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As a New Academic Year Begins, is a Mandatory Return to the “Old Normal” the Only Choice?

Last year at this time, we were entering a new school year with the full wrath of the Covid upon us. Now as we start the new academic year, we do so in a markedly different context. The Covid vaccines have been available for about 6 months and by most measures have been a success in preventing many deaths. Even though there are several unknowns, there is greater knowledge about the disease and how it spreads and damages the body. There are guidelines that can be followed that balances the need to continue daily life and yet thwart the transmission of the Covid virus. On the whole there is hope that the worst of the Covid pandemic is behind us and we can look forward to a future where either Covid is largely suppressed, or we have found ways to live a “new-normal” with the Covid virus endemic around us.

Most schools are rapidly pushing for a reversal to in-class teaching. Some are mandating that faculty either teach in-person or take unpaid leave. Students are being required on many campuses to be vaccinated on a mandatory basis and attend classes in-person. This scenario is true for most developed countries where large parts of the population have been fortunate to have been able to access the Covid vaccine. This rush to go back to the “old normal” is to some degree understandable. Many schools genuinely believe in the value of in-person learning and the multiple benefits of live social interactions. Some also fear that the value of the campus experience will be diminished if live teaching in the classroom is not resumed soon. They are also listening to feedback from many students who feel that they are missing the value of in-class learning.

However, the situation is not as simple as a quick reversion to the “old normal”. The feedback is indeed mixed from over a year of remote learning. My anecdotal observation is that many faculty and staff are reluctant to return to the office or the classroom (many universities are having to mandate a forced return to the campus for them). This should make us pause and question why this is the case. We need to question how we can make the campus experience better for our faculty and staff. Perhaps we need to rethink the structure of courses and give our faculty more flexibility in the design and delivery of courses. Why not allow faculty the freedom to teach a part (say half) of the course remotely or through asynchronous modules and the other half in-person? Of course, this works if the pay or compensation of faculty is not reduced proportionately. Why not allow student advising to happen remotely? Perhaps technology can be designed to allow this advising to happen more effectively by involving other stakeholders such as alumni. Why not allow staff the flexibility to work two or three days a week from home? This may lead to a better work-life balance for many, especially those with young families. What about giving faculty the freedom to live anywhere in the world and perform their duties remotely from there? This may enable schools to be able to access global talent easily and routinely.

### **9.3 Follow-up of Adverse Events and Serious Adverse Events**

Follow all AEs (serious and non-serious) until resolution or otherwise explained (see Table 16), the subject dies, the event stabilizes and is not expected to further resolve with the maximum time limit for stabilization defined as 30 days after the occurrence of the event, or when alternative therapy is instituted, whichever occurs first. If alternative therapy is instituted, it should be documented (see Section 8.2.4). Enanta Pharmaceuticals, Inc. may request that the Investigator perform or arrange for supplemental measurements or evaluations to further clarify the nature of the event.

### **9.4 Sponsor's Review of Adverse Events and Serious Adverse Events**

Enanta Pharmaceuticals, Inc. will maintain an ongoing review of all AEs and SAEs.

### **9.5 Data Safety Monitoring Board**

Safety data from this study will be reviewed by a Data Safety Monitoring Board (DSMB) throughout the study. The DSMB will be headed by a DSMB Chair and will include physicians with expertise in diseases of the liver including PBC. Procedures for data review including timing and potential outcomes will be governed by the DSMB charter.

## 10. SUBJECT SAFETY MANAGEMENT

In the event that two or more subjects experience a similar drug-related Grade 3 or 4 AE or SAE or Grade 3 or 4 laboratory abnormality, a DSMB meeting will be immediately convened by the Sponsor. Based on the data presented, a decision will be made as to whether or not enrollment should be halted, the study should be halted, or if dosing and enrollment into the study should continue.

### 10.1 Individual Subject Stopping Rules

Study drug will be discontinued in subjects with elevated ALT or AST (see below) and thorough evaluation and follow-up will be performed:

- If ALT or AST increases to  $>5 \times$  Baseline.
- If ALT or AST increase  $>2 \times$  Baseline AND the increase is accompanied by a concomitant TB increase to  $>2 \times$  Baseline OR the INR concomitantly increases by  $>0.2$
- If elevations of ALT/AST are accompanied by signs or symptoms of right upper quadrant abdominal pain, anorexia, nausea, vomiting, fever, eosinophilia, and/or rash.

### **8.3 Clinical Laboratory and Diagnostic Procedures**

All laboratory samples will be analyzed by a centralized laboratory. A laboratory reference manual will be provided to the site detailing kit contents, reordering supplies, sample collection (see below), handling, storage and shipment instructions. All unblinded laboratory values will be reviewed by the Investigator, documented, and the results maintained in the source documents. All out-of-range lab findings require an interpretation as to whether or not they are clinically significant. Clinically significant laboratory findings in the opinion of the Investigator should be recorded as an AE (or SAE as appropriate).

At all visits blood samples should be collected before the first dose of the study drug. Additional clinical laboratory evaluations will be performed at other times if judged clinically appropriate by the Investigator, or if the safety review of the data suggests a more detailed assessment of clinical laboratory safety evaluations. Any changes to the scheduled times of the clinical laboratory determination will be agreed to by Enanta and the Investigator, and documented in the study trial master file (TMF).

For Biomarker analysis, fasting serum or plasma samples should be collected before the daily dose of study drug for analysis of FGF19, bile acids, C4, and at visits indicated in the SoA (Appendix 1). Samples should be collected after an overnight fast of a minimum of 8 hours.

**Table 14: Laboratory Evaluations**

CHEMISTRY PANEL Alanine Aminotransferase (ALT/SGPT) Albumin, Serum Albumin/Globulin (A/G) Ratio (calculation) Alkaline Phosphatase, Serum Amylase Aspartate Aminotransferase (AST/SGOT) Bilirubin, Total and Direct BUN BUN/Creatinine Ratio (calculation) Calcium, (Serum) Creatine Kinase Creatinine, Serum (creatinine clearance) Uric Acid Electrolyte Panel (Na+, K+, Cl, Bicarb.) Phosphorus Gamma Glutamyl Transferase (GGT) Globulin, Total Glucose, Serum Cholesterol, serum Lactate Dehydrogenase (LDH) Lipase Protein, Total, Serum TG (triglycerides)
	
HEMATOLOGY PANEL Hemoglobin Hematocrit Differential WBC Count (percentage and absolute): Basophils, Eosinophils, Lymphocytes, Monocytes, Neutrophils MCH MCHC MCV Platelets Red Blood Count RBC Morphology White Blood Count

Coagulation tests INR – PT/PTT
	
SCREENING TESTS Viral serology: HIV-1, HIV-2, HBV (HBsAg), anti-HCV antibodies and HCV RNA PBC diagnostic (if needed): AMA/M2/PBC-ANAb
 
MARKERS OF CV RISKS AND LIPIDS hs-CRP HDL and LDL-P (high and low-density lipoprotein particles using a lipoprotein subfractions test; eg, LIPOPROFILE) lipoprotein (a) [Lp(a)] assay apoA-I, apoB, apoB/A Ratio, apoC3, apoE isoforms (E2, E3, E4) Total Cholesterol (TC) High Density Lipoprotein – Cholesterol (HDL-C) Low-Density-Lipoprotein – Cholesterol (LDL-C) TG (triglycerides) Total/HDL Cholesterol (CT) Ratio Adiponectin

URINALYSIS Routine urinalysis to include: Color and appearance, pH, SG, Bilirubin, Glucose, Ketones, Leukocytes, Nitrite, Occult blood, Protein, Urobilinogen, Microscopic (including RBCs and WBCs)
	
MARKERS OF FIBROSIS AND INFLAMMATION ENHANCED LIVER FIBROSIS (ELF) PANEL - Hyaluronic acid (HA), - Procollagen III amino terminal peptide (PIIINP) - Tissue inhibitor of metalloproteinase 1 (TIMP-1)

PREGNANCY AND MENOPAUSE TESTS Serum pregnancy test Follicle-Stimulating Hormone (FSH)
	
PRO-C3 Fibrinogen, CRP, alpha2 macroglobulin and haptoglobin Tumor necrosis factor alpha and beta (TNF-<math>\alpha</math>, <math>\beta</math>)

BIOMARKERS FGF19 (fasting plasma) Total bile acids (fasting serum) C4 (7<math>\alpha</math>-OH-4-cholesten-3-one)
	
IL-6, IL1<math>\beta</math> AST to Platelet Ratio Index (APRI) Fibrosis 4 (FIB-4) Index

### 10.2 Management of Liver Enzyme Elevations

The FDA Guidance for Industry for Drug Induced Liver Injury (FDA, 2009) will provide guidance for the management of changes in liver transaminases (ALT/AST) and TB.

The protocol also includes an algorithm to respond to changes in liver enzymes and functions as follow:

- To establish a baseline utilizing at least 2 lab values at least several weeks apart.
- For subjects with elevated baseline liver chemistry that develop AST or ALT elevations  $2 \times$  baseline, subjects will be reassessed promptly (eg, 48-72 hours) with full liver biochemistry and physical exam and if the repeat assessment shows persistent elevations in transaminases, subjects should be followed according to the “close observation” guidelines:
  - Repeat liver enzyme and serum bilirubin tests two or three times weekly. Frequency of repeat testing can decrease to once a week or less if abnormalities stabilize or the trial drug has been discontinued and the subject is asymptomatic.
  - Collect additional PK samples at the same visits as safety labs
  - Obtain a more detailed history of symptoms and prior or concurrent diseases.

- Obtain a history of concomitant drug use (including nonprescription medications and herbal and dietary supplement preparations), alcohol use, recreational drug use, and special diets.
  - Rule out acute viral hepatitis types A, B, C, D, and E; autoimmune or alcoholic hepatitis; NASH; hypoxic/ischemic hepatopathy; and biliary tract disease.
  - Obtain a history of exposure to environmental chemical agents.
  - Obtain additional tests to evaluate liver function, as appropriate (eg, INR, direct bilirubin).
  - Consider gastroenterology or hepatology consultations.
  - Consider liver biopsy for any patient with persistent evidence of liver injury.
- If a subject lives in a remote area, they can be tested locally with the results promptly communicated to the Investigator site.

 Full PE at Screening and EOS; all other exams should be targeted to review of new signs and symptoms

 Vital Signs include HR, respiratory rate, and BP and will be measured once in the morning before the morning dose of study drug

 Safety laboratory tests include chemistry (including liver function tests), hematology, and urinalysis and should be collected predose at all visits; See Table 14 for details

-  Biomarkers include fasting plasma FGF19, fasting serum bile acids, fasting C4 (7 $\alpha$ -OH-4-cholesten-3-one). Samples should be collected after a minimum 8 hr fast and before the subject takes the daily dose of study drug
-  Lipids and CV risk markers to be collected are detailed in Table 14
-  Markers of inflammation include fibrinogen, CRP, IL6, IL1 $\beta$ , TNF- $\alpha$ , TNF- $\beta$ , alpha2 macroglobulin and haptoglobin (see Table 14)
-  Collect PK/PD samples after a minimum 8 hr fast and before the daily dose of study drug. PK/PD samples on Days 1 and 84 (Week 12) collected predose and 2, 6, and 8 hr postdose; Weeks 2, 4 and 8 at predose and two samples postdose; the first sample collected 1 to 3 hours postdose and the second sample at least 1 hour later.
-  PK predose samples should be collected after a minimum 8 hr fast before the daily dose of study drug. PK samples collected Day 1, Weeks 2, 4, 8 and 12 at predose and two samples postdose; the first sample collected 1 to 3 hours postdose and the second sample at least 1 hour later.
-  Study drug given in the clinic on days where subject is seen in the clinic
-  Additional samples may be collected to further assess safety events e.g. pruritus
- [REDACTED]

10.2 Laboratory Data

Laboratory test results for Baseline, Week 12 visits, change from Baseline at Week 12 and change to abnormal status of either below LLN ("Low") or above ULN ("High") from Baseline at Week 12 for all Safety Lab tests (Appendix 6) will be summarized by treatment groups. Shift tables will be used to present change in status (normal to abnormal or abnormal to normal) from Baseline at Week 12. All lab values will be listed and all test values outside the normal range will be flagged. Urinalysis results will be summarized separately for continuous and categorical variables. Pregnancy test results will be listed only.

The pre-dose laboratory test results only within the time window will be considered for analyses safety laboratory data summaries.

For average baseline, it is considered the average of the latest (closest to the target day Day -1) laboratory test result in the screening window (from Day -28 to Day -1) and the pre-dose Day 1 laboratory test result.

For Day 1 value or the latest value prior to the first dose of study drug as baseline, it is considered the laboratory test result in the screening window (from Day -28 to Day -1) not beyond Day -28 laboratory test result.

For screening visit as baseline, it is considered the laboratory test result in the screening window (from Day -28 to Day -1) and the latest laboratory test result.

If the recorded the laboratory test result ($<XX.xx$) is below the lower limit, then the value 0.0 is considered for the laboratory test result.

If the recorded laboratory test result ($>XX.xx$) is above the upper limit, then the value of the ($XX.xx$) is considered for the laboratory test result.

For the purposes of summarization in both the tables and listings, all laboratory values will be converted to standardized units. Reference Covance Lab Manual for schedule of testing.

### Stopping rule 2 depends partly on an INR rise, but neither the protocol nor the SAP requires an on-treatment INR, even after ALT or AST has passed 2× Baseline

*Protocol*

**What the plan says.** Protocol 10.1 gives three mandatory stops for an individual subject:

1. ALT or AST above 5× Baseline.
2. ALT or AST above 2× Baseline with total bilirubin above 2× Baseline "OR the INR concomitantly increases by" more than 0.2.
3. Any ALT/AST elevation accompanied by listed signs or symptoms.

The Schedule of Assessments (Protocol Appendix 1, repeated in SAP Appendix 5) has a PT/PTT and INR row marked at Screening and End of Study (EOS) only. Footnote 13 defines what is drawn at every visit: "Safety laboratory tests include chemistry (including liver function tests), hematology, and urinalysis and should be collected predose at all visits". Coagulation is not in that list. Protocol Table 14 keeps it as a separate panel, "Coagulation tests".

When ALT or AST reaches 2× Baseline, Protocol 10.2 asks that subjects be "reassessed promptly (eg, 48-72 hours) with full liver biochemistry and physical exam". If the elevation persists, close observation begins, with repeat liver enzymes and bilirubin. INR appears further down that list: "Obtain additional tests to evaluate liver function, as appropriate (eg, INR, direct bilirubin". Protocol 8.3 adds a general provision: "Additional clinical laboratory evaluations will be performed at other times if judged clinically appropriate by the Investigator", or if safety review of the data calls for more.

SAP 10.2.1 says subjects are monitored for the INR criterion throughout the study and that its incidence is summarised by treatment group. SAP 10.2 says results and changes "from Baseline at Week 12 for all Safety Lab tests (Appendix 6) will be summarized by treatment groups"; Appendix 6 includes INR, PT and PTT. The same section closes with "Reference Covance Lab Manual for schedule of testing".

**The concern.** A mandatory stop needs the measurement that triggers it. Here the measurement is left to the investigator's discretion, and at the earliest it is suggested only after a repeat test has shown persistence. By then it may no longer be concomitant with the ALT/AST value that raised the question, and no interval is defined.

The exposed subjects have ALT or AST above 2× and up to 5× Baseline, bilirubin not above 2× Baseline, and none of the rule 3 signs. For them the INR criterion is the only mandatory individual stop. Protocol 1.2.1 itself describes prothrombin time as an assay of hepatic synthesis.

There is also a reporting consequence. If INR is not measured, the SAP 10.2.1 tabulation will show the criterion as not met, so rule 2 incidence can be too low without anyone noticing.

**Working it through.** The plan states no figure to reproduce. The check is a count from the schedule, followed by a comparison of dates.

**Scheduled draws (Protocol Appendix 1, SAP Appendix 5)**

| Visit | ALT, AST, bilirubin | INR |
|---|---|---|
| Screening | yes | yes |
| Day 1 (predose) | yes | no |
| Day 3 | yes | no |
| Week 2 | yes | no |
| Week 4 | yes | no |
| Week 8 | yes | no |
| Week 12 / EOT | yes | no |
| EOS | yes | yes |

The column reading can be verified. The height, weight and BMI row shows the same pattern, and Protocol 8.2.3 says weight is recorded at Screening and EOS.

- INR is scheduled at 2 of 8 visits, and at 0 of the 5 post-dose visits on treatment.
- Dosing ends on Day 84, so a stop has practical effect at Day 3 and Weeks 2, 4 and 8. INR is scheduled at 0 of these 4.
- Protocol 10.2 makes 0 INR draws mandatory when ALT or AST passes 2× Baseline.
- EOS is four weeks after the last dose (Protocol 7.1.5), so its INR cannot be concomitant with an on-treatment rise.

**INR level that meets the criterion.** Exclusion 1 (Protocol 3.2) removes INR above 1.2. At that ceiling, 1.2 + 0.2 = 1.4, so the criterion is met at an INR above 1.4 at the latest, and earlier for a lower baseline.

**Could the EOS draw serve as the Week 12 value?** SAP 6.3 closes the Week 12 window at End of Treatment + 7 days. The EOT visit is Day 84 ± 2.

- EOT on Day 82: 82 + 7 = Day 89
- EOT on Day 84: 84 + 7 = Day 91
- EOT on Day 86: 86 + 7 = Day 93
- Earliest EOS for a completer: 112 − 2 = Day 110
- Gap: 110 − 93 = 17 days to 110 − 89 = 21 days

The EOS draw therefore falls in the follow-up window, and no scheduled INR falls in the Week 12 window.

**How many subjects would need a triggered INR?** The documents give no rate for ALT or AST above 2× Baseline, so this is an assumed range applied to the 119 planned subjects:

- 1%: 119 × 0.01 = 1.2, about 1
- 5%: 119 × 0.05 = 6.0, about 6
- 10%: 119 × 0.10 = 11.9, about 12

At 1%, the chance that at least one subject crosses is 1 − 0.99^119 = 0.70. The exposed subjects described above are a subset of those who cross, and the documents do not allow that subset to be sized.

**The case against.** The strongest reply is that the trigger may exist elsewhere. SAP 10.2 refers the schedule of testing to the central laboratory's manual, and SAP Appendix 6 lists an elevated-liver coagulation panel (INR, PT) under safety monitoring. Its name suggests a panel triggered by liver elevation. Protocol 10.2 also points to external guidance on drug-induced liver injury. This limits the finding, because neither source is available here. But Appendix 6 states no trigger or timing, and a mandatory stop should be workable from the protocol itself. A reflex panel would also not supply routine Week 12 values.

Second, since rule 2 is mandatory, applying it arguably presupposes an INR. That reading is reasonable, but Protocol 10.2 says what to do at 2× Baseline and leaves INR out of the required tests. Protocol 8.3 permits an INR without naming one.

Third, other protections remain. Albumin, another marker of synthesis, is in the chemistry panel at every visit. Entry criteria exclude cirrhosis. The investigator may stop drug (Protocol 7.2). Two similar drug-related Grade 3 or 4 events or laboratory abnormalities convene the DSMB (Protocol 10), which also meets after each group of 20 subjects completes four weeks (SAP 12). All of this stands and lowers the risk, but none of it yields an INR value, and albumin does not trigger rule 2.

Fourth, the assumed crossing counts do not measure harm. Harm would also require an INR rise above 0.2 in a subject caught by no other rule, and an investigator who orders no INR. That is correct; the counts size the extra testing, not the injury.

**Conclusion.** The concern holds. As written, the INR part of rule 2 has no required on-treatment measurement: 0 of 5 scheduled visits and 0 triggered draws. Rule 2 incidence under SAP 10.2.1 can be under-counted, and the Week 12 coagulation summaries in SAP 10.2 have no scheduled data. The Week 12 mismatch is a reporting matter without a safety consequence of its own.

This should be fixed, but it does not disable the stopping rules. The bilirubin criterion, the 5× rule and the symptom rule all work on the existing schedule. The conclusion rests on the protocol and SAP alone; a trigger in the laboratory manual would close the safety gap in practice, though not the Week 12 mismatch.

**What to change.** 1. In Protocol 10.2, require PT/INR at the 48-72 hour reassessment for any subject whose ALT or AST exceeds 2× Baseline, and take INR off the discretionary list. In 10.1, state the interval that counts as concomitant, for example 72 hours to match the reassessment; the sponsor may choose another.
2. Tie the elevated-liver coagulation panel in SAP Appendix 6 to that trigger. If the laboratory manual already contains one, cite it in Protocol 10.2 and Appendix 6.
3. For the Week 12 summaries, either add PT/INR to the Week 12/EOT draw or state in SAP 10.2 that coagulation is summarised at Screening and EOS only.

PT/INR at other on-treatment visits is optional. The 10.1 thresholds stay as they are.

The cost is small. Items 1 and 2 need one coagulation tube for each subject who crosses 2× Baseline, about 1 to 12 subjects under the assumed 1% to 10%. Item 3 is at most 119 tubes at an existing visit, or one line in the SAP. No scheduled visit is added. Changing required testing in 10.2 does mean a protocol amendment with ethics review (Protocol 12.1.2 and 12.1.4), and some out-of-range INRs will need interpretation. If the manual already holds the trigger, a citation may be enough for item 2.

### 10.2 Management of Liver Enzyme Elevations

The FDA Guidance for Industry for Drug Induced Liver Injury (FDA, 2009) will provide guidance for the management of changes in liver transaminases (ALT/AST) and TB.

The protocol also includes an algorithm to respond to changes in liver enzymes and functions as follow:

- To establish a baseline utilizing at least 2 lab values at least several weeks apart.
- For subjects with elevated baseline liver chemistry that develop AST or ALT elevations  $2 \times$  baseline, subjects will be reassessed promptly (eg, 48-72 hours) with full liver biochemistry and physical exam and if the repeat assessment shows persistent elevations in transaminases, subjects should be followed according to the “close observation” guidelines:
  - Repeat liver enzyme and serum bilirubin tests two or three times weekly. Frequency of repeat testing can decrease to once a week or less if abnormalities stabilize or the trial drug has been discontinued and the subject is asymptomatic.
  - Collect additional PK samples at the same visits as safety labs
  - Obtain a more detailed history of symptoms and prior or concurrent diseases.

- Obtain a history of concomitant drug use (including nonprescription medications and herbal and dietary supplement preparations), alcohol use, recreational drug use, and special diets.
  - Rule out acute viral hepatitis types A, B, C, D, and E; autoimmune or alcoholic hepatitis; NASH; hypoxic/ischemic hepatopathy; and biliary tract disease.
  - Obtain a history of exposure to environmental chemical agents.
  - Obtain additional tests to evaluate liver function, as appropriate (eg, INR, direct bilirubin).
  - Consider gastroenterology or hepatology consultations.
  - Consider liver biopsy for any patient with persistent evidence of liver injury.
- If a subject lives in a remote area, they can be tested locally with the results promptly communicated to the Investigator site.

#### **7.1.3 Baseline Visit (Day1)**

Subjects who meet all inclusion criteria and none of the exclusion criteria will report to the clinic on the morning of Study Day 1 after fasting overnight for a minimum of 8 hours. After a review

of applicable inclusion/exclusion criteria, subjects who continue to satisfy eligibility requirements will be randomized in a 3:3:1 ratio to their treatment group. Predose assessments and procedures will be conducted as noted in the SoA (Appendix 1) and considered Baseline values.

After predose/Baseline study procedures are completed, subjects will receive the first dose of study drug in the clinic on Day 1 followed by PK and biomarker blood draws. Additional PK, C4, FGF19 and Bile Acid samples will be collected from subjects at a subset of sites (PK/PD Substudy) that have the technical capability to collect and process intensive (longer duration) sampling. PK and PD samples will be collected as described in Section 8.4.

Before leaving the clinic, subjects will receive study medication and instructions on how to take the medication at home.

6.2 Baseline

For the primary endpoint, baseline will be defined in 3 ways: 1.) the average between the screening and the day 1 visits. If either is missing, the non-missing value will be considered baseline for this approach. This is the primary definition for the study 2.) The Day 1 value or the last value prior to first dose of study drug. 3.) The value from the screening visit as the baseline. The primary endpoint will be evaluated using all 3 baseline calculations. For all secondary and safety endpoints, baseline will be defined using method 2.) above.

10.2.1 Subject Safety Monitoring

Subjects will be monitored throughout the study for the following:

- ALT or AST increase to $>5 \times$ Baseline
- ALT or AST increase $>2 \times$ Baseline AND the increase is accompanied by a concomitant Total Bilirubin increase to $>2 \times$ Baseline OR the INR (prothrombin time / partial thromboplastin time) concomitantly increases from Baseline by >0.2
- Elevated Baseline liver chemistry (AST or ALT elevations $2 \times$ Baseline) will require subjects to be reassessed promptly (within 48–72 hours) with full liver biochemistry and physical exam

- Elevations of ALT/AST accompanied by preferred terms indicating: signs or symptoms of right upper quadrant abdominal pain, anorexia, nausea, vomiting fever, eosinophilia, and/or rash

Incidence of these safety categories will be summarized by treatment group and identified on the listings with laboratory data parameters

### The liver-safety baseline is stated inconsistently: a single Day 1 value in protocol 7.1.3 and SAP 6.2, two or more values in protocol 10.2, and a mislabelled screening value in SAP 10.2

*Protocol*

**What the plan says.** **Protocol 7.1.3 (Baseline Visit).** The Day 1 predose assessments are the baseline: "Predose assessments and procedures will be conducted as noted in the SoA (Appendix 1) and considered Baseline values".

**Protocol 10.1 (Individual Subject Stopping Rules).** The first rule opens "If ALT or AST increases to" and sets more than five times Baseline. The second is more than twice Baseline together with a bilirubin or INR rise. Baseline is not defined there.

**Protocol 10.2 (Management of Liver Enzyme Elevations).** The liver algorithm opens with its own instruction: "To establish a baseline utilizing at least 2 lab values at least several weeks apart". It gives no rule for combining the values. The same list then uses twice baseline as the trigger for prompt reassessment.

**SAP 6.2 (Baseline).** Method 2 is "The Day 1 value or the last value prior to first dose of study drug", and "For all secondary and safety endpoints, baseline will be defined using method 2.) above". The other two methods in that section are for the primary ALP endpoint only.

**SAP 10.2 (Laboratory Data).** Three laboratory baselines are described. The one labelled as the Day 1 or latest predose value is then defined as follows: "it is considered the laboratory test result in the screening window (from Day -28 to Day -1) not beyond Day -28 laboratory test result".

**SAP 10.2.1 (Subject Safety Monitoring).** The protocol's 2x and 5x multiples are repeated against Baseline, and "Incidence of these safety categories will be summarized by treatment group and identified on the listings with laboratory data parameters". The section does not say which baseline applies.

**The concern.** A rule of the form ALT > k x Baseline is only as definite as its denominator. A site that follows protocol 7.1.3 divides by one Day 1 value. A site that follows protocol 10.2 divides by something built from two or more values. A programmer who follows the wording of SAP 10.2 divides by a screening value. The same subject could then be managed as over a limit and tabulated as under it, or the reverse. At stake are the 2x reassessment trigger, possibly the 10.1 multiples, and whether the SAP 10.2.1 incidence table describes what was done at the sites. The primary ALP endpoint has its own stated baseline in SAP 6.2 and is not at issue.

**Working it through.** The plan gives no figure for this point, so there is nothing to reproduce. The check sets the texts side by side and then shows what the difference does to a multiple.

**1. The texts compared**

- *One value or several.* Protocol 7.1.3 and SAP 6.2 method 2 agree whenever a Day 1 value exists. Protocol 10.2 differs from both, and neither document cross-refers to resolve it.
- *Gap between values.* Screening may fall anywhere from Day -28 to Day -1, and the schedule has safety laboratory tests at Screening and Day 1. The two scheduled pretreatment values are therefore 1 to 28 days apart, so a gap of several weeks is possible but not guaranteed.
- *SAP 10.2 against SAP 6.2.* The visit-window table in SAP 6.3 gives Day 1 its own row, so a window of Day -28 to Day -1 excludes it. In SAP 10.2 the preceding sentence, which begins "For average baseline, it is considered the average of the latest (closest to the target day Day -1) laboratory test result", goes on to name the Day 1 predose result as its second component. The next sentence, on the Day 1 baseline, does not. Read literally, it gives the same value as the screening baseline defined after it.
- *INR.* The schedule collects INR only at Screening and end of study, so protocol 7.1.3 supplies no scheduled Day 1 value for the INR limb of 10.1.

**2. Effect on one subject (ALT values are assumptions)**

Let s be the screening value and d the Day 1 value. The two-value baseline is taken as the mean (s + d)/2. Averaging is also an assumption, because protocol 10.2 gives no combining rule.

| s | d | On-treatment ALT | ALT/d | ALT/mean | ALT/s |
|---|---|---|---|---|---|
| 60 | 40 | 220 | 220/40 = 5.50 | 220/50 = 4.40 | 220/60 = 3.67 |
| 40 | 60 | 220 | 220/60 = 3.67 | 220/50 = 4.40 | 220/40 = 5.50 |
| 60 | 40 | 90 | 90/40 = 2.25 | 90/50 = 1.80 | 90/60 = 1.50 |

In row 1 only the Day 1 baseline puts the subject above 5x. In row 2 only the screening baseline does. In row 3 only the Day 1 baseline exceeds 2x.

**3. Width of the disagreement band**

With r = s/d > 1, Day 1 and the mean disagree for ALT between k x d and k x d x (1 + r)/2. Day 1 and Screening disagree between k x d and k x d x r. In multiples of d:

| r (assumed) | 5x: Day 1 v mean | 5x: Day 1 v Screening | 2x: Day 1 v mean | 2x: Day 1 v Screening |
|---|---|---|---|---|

“Indeed, now is the time to not mandate a quick return to the ‘old normal’ but to actively question the future of education and learning.”

Now is not the time to overrule by mandate the reluctance of many faculty and staff to return to campus but rather to ask how can we redesign our programs and processes to accommodate more flexible instruction and work. We have to experiment about what will change in the months and years ahead. With the increased potential of teaching to move into new formats, we need to experiment about what works. Many new formats of learning remain to be discovered. Can we learn from literary and arts festivals where innovative approaches are often used to engage with large numbers of people? Can we learn from film and television productions about how to create effective online experiences?

At the program level, we also have to ask some hard questions. Though the MBA has proven to be remarkably resilient over the last the last few decades, is the current format and structure the right one for the future, a future where mobility is very different and virtual interactions are more commonplace? We have often built the business models of our schools based on certain high-priced programs. Are these price points sustainable? Or will we have to rethink our program structures and price points radically? The list can go on much longer. The questions are hard. The answers are not obvious. Nevertheless, we must ask the questions. Good leadership is about asking the right questions.

Business school leaders should identify the important questions for their organizations as they face a future which has been transformed by the Covid pandemic experience. They should engage with key stakeholders and plan for controlled experiments to evaluate which answers may point the way to the right direction. An open mind will be important to consider all relevant options. Organizational agility will be critical to pivot when necessary and act on the desired action plans. A hasty return to the “old normal” may not be the best choice necessarily.

Soumitra Dutta
Soumitra Dutta, Dean of Johnson (JGSM).

Soumitra Dutta is a Professor of Management at Cornell University and the Chair of the Board of Directors for GBSN. Previously he was the Founding Dean of the SC Johnson College of Business at Cornell and Chair of AACSB Intl. He is also the President and Co-Founder of the Portulans Institute.

Email: sd599@cornell.edu; Twitter: @soumitradutta; LinkedIn: soumitra-dutta